Stanford Researchers Develop New Technique that can Map a Cell’s Genetic ‘Blueprint’

There are many different types of cells in the human body, but they all have something in common: housed within each is the complete set of genetic instructions, our genome, that give us life. It turns out that what makes cells different—what guides a blood cell to become a blood cell—depends on which parts of the genome are switched on, and which remain silent.

That much has become clear in recent years. But as far as the underlying molecular processes that guide these genetic ‘switches’? Scientists are still trying to figure out how it all works.

Luckily, a team of engineers at Stanford University made a significant break in the case: a way to map the growth of a single cell at the molecular level, gene by gene and day by day. The result: a procedure that effectively ‘reverse engineers’ a specific type of mature tissue from a single cell—knowledge that stands to improve scientists’ understanding of how cells transform from an all-purpose, stem cell-like state, into the various cell-types in the body.

The research team, led by Stephen Quake from the Stanford School of Engineering, focused on the types of lung cells that make up the alveoli, the small structures that serve as ‘docking stations’ for blood vessels to receive oxygen and expel carbon dioxide. In order to achieve their results, which were published in the April 13 issue of the journal Nature, the team required a few ingenious pieces of technology.

First, a specialized device, akin to a molecular ‘eye-dropper,’ that allows for collecting a single cell inside a chamber to study. And second, a way to detect the genes that were being switched on in that cell as it matured over time.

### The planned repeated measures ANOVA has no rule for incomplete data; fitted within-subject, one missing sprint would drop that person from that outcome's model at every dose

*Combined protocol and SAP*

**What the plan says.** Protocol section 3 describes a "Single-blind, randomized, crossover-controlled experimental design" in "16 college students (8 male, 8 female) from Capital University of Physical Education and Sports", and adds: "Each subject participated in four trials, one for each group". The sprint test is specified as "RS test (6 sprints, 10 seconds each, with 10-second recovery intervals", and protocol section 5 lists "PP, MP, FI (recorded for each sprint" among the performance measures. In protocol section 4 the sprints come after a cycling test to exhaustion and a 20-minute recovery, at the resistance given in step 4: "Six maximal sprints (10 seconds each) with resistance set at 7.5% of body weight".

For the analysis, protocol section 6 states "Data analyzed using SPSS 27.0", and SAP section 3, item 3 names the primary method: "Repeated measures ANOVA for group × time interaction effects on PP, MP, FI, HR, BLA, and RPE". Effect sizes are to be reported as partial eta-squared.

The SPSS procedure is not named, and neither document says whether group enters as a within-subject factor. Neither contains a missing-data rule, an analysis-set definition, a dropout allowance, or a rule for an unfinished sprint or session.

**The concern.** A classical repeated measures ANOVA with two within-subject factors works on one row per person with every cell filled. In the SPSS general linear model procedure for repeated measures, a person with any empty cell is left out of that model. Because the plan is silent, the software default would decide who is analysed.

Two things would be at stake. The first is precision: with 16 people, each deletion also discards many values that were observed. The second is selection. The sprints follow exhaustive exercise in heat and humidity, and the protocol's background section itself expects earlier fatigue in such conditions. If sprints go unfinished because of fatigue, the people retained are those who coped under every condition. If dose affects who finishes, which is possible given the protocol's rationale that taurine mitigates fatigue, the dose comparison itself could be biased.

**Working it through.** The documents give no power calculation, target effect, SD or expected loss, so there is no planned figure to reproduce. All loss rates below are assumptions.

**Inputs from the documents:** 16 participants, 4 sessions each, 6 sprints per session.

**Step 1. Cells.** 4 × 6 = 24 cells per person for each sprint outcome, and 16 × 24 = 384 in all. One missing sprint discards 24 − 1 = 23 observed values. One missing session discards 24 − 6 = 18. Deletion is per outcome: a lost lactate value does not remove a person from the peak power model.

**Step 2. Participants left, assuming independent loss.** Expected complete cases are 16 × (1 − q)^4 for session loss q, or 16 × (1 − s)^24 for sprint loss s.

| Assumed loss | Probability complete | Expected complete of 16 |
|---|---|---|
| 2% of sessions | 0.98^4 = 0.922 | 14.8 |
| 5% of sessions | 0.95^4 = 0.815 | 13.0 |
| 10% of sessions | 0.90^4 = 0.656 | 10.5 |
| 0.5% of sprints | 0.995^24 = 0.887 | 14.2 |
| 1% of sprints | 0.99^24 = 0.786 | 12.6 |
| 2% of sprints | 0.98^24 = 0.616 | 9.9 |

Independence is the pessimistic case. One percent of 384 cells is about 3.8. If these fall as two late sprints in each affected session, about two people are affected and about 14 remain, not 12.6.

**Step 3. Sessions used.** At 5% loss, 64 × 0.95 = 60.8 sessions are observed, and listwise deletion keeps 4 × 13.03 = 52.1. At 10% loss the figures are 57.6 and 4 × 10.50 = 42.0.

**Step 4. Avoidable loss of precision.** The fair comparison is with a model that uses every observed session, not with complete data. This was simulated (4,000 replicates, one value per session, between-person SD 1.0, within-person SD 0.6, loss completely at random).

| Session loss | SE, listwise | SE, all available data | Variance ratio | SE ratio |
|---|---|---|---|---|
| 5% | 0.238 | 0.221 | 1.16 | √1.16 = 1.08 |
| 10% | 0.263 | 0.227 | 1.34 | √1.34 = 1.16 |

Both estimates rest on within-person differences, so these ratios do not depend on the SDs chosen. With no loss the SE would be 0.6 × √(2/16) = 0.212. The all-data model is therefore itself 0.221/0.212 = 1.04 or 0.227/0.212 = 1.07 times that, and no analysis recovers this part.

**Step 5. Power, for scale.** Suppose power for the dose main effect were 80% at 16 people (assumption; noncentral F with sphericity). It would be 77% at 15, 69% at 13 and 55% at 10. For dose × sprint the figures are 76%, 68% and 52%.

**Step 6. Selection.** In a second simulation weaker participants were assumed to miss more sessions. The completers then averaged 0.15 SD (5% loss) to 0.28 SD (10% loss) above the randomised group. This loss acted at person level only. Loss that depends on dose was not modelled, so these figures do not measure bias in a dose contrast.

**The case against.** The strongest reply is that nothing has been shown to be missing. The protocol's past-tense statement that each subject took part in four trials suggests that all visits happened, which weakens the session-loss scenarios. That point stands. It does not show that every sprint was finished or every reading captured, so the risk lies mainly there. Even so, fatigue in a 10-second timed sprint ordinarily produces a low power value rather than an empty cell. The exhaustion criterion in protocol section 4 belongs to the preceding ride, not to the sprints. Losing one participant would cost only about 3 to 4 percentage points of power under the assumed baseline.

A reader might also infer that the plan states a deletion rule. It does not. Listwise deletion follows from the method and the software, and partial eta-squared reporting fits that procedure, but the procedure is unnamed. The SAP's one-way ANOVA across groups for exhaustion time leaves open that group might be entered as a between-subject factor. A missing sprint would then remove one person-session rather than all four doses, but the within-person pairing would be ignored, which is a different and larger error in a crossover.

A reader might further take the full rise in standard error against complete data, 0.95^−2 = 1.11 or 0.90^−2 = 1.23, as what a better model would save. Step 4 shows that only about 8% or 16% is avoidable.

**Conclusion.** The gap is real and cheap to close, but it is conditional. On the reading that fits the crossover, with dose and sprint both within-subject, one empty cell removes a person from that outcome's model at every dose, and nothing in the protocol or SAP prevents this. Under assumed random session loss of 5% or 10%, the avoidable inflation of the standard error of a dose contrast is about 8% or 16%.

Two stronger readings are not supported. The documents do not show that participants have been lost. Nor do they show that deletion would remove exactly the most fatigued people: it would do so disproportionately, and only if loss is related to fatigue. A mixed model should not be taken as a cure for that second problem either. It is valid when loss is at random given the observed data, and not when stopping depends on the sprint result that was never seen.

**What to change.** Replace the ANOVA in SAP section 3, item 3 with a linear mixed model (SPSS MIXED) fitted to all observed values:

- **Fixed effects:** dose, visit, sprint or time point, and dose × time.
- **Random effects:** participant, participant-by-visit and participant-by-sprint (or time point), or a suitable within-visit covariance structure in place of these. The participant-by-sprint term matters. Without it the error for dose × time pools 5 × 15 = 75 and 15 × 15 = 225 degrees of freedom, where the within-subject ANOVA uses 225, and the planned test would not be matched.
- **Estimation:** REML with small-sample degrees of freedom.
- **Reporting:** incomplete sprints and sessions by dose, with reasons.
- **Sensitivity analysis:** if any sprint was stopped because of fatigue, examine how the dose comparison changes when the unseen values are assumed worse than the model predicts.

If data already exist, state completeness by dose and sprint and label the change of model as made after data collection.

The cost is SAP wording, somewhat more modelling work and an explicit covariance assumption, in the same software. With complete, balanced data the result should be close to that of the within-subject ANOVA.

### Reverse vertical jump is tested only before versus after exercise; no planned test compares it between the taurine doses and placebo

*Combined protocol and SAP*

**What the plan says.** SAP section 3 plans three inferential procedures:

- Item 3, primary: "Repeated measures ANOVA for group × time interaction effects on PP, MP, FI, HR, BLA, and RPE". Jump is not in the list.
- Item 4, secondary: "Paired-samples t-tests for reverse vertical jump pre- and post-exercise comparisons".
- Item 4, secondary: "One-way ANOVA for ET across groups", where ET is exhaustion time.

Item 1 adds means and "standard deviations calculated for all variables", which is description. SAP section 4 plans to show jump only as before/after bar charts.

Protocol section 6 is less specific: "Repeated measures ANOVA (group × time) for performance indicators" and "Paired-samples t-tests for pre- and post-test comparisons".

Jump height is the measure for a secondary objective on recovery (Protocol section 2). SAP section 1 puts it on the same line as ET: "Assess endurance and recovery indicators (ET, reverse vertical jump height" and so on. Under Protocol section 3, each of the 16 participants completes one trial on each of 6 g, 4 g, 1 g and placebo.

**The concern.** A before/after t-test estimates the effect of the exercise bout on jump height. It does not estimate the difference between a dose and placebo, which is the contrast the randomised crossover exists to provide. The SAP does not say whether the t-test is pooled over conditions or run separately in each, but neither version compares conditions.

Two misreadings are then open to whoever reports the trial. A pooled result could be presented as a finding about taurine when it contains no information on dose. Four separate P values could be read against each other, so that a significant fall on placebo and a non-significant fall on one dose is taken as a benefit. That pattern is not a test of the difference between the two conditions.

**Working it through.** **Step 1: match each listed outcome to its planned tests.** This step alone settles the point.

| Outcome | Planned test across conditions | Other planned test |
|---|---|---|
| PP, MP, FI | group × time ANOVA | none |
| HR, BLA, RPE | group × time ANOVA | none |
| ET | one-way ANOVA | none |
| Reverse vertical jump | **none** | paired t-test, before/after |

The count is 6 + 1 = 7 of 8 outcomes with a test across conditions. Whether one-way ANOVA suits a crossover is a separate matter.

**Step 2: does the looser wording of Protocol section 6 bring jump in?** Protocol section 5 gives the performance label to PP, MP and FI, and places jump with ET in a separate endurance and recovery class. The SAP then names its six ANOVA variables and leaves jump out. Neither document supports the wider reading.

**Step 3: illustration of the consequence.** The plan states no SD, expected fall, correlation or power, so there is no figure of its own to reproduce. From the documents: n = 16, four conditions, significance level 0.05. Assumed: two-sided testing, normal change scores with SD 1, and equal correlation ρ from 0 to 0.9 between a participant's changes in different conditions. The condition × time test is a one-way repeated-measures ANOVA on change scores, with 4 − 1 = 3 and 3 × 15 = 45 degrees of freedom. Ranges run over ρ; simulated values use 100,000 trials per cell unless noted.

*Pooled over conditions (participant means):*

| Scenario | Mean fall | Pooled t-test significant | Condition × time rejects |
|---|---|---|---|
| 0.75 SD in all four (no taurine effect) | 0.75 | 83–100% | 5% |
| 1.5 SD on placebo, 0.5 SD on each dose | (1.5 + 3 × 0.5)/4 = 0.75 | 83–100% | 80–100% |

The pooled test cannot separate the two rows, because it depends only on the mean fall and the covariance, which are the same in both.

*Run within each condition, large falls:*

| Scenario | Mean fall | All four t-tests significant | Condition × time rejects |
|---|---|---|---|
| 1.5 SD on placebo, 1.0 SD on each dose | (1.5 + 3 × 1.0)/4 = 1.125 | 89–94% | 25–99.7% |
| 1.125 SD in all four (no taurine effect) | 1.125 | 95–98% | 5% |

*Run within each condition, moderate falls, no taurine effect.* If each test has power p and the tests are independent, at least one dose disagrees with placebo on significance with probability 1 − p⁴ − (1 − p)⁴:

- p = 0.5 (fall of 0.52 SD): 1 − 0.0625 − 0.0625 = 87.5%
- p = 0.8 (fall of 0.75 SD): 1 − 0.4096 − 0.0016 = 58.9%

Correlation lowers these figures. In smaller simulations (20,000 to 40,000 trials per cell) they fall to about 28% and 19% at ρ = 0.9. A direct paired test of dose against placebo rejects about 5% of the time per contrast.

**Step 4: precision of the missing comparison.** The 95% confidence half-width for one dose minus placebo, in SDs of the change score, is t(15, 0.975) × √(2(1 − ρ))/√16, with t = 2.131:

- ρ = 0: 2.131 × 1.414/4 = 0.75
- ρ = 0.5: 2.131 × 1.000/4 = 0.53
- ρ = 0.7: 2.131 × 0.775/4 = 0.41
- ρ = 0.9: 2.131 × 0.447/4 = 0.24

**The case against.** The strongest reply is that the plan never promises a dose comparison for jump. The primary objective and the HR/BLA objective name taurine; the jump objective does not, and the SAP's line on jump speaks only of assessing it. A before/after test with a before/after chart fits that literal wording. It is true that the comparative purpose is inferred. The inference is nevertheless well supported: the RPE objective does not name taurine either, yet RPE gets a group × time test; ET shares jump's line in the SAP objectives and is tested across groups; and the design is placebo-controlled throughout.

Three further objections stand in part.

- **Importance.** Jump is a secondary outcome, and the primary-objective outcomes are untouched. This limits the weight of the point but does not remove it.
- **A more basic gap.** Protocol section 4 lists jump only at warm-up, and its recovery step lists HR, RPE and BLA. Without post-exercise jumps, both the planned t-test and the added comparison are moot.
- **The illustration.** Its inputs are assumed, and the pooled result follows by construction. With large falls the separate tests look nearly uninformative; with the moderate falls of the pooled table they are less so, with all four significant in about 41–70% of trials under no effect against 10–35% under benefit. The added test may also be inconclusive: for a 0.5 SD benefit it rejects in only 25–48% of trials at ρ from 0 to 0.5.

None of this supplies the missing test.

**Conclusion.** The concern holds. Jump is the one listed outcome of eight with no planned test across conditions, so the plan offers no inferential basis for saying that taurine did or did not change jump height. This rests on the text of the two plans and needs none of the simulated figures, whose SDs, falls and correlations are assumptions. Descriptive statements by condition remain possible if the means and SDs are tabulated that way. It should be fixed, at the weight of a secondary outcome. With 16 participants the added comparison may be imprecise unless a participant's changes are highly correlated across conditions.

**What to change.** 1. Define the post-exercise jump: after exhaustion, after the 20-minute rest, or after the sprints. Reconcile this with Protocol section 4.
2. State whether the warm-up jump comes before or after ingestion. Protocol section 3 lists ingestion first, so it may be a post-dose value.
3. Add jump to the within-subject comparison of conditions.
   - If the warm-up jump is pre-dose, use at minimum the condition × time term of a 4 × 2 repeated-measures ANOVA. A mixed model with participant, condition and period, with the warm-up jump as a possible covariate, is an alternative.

That specific set of tools, however, did not exist. So the research team built them. And in so doing, they were able to shed light on what had until now been a very nebulous process.

Using their newly developed tools, Quake and his team discovered that the two main types of alveolar cells, called (fittingly) alveolar type-1 and alveolar type -2, both derive from the same early-stage lung cell. This is despite significant physical differences and functions between the two types. The team’s technique also allowed them to capture cells at critical moments in time, for example as they transitioned from an early, stem cell-like state into a more mature alveolar-like cell.

Though pioneered in lung cells, this technology could be applied to a wide variety of cell types—and therein lies the rub. As Tushar Desai, the study’s co-author and an assistant professor at the Stanford University School of Medicine explained in a news release:

“This technique represents a quantum leap forward in our ability to apprehend the full diversity of cell types, including the rare ones that could have special functions. Because of a comprehensive molecular characterization of each [cell] type is achieved, a snapshot of the communication between individual cells will also emerge—and may suggest attractive therapeutic targets in disease.”

Indeed, this study highlights the important relationship between the fields of genomics and the stem cell research; a relationship that CIRM believes must be fostered, as evidenced by the creation of the new Center for Excellence in Stem Cell Genomics earlier this year. As CIRM President Alan Trounson stated in the January news release announcing the new Genetics Center:

“That deeper knowledge, that you can only get through a genomic analysis of the cells, will help us develop better ways of using these cells to come up with new treatments for deadly diseases.”

Anne Holden

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